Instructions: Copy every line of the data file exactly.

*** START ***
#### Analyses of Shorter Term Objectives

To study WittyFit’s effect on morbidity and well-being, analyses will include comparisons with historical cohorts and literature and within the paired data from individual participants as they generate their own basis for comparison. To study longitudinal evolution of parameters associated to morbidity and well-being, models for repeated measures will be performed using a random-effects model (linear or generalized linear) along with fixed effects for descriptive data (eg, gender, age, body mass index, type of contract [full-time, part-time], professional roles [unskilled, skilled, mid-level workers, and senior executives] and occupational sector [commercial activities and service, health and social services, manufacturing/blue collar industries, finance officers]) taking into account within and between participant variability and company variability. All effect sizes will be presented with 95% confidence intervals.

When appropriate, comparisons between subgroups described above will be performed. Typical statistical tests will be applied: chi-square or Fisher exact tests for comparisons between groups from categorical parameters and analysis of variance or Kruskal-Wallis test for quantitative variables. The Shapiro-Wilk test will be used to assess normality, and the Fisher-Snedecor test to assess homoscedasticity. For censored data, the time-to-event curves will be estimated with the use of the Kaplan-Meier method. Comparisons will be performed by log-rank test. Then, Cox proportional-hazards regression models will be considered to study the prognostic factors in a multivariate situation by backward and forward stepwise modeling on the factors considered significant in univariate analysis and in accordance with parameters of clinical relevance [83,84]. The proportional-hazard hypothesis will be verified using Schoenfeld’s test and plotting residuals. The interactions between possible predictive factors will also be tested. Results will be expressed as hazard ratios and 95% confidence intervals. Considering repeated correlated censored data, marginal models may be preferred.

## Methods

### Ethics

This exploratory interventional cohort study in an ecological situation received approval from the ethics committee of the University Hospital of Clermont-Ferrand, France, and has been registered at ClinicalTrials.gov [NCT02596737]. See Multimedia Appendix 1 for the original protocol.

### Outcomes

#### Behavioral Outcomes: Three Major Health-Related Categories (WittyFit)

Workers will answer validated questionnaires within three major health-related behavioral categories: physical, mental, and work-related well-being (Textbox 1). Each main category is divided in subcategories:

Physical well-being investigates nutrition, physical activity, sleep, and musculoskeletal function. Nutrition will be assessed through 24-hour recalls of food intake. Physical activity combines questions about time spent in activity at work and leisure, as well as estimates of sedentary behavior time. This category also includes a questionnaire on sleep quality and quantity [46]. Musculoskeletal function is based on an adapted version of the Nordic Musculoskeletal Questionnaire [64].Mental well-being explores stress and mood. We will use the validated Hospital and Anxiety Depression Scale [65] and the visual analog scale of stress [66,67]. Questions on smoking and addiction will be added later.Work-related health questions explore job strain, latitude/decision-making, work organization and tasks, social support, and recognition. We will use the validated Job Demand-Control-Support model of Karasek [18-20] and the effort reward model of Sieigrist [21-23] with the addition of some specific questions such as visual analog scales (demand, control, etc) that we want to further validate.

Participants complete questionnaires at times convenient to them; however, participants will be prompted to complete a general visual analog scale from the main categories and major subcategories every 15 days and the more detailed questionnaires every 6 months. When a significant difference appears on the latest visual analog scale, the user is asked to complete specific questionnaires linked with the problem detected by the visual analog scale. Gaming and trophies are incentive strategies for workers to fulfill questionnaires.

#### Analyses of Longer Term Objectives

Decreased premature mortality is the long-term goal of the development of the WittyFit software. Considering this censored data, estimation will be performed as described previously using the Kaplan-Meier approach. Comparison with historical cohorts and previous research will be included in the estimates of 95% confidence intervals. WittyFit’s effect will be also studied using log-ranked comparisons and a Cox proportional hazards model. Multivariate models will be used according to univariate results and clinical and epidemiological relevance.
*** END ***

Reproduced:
#### Analyses of Shorter Term Objectives

To study WittyFit’s effect on morbidity and well-being, analyses will include comparisons with historical cohorts and literature and within the paired data from individual participants as they generate their own basis for comparison. To study longitudinal evolution of parameters associated to morbidity and well-being, models for repeated measures will be performed using a random-effects model (linear or generalized linear) along with fixed effects for descriptive data (eg, gender, age, body mass index, type of contract [full-time, part-time], professional roles [unskilled, skilled, mid-level workers, and senior executives] and occupational sector [commercial activities and service, health and social services, manufacturing/blue collar industries, finance officers]) taking into account within and between participant variability and company variability. All effect sizes will be presented with 95% confidence intervals.

When appropriate, comparisons between subgroups described above will be performed. Typical statistical tests will be applied: chi-square or Fisher exact tests for comparisons between groups from categorical parameters and analysis of variance or Kruskal-Wallis test for quantitative variables. The Shapiro-Wilk test will be used to assess normality, and the Fisher-Snedecor test to assess homoscedasticity. For censored data, the time-to-event curves will be estimated with the use of the Kaplan-Meier method. Comparisons will be performed by log-rank test. Then, Cox proportional-hazards regression models will be considered to study the prognostic factors in a multivariate situation by backward and forward stepwise modeling on the factors considered significant in univariate analysis and in accordance with parameters of clinical relevance [83,84]. The proportional-hazard hypothesis will be verified using Schoenfeld’s test and plotting residuals. The interactions between possible predictive factors will also be tested. Results will be expressed as hazard ratios and 95% confidence intervals. Considering repeated correlated censored data, marginal models may be preferred.

## Methods

### Ethics

This exploratory interventional cohort study in an ecological situation received approval from the ethics committee of the University Hospital of Clermont-Ferrand, France, and has been registered at ClinicalTrials.gov [NCT02596737]. See Multimedia Appendix 1 for the original protocol.

### Outcomes

#### Behavioral Outcomes: Three Major Health-Related Categories (WittyFit)

Workers will answer validated questionnaires within three major health-related behavioral categories: physical, mental, and work-related well-being (Textbox 1). Each main category is divided in subcategories:

Physical well-being investigates nutrition, physical activity, sleep, and musculoskeletal function. Nutrition will be assessed through 24-hour recalls of food intake. Physical activity combines questions about time spent in activity at work and leisure, as well as estimates of sedentary behavior time. This category also includes a questionnaire on sleep quality and quantity [46]. Musculoskeletal function is based on an adapted version of the Nordic Musculoskeletal Questionnaire [64].Mental well-being explores stress and mood. We will use the validated Hospital and Anxiety Depression Scale [65] and the visual analog scale of stress [66,67]. Questions on smoking and addiction will be added later.Work-related health questions explore job strain, latitude/decision-making, work organization and tasks, social support, and recognition. We will use the validated Job Demand-Control-Support model of Karasek [18-20] and the effort reward model of Sieigrist [21-23] with the addition of some specific questions such as visual analog scales (demand, control, etc) that we want to further validate.

Participants complete questionnaires at times convenient to them; however, participants will be prompted to complete a general visual analog scale from the main categories and major subcategories every 15 days and the more detailed questionnaires every 6 months. When a significant difference appears on the latest visual analog scale, the user is asked to complete specific questionnaires linked with the problem detected by the visual analog scale. Gaming and trophies are incentive strategies for workers to fulfill questionnaires.

#### Analyses of Longer Term Objectives

Decreased premature mortality is the long-term goal of the development of the WittyFit software. Considering this censored data, estimation will be performed as described previously using the Kaplan-Meier approach. Comparison with historical cohorts and previous research will be included in the estimates of 95% confidence intervals. WittyFit’s effect will be also studied using log-ranked comparisons and a Cox proportional hazards model. Multivariate models will be used according to univariate results and clinical and epidemiological relevance.